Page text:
Morgan also found his powers of political persuasion useful after he succeeded Ayres as UT president in 1919. Upon hearing a campaign speech unfavorable to UT from gubernatorial candidate Austin Peay, Morgan invited Peay to campus hoping to change his mind. Before his visit, Peay had been coached and prompted by an unfriendly University critic. The candidate entered the president's office, announced that he had but twenty minutes, and rattled off a series of questions irrelevant to UT's present or future status. Morgan interrupted the would-be governor and called Peay's hand, "Mr. Peay, have you a typewritten copy of these questions?" Flustered by the implicit accusation, Peay's manner softened and Morgan was able to sell him on UT. Peay stayed all day and finally left a converted man. He announced to the president, "I have made three speeches in three counties. I am going to return to those counties and change my statement with reference to the University." Peay and Morgan remained lifelong friends, and Peay as governor became one of UT's strongest supporters.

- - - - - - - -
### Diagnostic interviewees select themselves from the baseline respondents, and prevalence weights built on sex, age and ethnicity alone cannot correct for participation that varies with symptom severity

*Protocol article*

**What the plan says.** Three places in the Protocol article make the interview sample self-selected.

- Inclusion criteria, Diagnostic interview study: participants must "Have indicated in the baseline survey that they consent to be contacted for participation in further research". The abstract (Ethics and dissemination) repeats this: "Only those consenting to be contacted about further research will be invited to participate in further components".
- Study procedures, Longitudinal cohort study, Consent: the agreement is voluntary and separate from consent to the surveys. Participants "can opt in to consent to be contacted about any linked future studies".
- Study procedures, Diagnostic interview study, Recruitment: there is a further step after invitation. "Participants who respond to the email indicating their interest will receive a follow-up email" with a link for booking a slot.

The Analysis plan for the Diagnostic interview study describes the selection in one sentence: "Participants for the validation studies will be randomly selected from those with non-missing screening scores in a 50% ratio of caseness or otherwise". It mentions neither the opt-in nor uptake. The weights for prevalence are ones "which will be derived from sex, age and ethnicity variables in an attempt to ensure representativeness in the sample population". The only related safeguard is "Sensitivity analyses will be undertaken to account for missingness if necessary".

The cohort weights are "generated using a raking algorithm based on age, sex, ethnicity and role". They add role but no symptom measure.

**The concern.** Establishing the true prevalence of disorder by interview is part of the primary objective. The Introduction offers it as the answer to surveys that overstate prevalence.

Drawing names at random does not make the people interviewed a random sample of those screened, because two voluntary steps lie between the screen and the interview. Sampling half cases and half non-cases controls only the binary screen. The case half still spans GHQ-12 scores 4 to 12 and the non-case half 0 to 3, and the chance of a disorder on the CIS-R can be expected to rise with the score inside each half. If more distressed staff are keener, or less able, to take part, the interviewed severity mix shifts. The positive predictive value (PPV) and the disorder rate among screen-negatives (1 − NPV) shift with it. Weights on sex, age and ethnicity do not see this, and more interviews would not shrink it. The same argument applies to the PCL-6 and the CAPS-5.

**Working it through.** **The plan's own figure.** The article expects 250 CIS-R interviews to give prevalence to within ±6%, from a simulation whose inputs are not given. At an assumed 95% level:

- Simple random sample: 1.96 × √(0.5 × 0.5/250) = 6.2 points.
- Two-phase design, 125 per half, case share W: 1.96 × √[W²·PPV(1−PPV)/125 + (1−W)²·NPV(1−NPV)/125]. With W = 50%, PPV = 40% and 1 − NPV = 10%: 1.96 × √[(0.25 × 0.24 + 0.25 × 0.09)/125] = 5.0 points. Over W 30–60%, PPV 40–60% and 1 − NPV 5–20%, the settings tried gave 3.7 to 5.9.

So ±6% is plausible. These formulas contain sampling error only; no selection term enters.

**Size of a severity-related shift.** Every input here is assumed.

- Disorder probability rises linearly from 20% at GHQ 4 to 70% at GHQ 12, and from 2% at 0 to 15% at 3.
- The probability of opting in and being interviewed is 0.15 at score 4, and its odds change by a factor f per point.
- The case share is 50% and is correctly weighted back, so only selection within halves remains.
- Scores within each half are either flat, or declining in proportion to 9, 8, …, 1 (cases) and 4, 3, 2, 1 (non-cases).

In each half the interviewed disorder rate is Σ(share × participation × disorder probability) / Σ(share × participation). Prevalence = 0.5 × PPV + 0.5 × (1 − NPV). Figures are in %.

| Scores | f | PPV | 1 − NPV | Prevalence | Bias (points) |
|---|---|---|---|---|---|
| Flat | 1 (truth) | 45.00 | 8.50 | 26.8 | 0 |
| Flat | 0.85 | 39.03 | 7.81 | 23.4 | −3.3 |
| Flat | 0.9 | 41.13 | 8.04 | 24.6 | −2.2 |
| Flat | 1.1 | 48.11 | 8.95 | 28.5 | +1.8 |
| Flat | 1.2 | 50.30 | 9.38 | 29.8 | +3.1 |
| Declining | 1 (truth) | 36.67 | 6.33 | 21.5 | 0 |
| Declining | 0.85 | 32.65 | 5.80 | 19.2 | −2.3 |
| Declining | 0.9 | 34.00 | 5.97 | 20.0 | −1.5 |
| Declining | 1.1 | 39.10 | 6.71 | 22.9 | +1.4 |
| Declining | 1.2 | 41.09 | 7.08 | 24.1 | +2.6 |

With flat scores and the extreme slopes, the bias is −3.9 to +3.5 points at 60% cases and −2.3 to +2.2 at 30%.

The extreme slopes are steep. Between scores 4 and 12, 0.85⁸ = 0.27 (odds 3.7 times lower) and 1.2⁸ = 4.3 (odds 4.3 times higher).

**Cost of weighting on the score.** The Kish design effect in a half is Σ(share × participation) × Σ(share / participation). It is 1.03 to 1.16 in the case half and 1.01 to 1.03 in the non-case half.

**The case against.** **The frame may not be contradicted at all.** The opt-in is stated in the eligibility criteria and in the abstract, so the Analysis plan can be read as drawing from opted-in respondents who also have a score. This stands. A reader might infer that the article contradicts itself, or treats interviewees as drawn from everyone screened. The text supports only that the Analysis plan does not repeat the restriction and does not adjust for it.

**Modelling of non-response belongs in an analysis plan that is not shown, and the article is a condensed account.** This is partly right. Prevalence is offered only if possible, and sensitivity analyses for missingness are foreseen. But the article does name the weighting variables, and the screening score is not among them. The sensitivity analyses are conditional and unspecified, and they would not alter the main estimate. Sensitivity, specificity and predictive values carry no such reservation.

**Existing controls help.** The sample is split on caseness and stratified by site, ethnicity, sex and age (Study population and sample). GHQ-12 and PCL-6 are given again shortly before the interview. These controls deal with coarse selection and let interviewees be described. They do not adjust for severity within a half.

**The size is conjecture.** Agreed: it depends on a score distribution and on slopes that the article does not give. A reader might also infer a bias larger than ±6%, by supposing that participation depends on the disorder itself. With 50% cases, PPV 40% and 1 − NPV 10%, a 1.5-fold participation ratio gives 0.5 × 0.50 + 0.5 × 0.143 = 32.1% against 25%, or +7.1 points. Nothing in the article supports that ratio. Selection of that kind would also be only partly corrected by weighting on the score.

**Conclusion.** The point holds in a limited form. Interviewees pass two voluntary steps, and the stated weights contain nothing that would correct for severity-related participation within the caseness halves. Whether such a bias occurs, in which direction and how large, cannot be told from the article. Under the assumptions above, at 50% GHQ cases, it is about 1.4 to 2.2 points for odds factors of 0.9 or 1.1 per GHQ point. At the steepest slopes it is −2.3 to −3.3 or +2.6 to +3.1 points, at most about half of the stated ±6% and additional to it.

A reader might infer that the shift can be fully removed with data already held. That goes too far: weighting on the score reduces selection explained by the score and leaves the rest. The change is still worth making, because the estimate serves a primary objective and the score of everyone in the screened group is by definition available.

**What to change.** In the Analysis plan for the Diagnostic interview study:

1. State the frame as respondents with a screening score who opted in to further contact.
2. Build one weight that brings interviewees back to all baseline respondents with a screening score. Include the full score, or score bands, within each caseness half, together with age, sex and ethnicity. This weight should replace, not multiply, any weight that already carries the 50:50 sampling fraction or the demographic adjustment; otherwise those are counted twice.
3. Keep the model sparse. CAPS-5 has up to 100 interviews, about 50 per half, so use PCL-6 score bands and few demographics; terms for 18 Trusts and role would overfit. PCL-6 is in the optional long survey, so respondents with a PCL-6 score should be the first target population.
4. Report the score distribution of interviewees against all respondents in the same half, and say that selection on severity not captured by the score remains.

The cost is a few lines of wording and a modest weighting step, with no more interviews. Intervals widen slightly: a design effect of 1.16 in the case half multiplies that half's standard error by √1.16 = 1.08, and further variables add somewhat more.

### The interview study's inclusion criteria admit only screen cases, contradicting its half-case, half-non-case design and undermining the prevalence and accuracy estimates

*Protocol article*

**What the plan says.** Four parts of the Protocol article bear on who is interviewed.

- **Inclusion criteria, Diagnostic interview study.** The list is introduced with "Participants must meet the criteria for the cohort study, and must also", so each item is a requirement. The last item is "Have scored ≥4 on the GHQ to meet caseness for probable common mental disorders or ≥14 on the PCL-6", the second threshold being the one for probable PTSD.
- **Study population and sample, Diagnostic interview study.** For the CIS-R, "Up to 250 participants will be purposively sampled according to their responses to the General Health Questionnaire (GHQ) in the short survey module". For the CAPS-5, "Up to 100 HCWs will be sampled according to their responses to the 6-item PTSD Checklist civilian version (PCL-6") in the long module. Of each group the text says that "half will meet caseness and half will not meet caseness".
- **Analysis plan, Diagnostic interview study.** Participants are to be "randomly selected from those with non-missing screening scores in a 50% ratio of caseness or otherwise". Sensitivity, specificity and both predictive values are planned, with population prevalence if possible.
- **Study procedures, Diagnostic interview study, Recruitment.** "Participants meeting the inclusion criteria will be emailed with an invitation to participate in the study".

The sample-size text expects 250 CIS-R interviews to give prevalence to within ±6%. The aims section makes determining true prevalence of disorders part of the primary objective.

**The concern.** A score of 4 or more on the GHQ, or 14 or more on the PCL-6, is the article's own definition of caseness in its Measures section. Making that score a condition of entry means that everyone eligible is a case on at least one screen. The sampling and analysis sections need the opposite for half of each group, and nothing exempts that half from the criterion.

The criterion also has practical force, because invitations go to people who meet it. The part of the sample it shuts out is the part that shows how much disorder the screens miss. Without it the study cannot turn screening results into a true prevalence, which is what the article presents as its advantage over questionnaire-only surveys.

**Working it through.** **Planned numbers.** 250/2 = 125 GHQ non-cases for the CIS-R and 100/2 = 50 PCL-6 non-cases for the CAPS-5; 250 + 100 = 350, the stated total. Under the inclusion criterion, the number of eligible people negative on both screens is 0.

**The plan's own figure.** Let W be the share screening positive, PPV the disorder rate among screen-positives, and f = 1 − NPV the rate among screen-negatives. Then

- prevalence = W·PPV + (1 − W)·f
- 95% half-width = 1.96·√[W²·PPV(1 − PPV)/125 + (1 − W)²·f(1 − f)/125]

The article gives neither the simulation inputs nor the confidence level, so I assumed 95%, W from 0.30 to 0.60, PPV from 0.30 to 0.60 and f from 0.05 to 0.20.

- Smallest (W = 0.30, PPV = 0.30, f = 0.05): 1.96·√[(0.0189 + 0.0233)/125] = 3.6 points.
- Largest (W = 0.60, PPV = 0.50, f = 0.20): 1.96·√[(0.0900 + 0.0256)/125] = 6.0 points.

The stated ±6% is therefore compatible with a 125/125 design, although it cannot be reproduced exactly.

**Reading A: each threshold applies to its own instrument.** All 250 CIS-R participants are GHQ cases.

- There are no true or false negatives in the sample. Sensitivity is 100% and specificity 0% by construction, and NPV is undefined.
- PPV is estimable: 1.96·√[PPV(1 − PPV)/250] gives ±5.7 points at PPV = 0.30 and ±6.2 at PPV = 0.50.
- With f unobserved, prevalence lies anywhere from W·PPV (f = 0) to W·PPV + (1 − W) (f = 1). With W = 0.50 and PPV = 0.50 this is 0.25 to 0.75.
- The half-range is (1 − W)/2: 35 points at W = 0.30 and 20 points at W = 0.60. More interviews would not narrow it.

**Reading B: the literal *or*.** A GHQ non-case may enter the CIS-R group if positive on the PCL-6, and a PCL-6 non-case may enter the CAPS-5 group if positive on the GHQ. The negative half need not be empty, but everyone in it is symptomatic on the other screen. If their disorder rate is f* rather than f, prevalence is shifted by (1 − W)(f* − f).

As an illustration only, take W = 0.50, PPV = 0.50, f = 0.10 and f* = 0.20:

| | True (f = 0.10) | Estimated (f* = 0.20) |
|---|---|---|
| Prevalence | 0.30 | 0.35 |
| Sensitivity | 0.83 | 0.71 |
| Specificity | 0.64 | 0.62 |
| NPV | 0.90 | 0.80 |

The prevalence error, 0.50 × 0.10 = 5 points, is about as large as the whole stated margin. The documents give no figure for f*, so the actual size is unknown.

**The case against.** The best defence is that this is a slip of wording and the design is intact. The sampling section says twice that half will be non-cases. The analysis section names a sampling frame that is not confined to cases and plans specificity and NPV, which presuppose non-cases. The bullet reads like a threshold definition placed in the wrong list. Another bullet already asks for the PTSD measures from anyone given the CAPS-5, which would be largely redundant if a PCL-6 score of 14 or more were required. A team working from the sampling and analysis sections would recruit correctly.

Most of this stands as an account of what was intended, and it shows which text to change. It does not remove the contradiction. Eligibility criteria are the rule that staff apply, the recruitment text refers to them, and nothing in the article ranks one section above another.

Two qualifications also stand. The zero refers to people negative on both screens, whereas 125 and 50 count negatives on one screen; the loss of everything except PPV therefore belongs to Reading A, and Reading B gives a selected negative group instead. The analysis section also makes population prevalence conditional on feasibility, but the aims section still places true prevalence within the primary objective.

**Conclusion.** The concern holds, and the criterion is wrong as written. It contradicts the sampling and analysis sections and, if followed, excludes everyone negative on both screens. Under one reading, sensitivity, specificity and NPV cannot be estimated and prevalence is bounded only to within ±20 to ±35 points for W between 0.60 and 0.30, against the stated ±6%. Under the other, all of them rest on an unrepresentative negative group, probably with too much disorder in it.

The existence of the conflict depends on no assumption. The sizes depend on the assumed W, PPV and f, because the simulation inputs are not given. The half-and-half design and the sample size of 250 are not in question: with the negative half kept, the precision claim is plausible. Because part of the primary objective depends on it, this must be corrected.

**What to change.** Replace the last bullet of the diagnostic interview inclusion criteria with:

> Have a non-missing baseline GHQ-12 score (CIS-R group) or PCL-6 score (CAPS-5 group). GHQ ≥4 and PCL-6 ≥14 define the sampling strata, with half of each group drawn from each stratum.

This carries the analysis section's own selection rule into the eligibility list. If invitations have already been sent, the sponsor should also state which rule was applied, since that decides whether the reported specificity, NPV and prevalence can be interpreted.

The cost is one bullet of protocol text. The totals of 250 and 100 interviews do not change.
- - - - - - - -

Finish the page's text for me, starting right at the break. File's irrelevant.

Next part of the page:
As president, Morgan repeatedly emphasized UT's role in statewide affairs. In his first report to the trustees on July 21, 1919, Morgan pointed out that the extension work of the University had become so widespread and so important that it rivaled the resident teaching mission of the institution. Coining a phrase that he was to use often thereafter (with only some variant language), Morgan argued that "the entire state is its campus," with farms, factories, schools, and homes included in the University's services and responsibilities. Ten years later he was still preaching the message that "The Campus is the State" and that the University existed to serve the citizens and the government of Tennessee. The logical corollary of this proposition was that UT could not fulfill its role as "the vital center of the state's prosperity" until it received additional funds and continued to expand.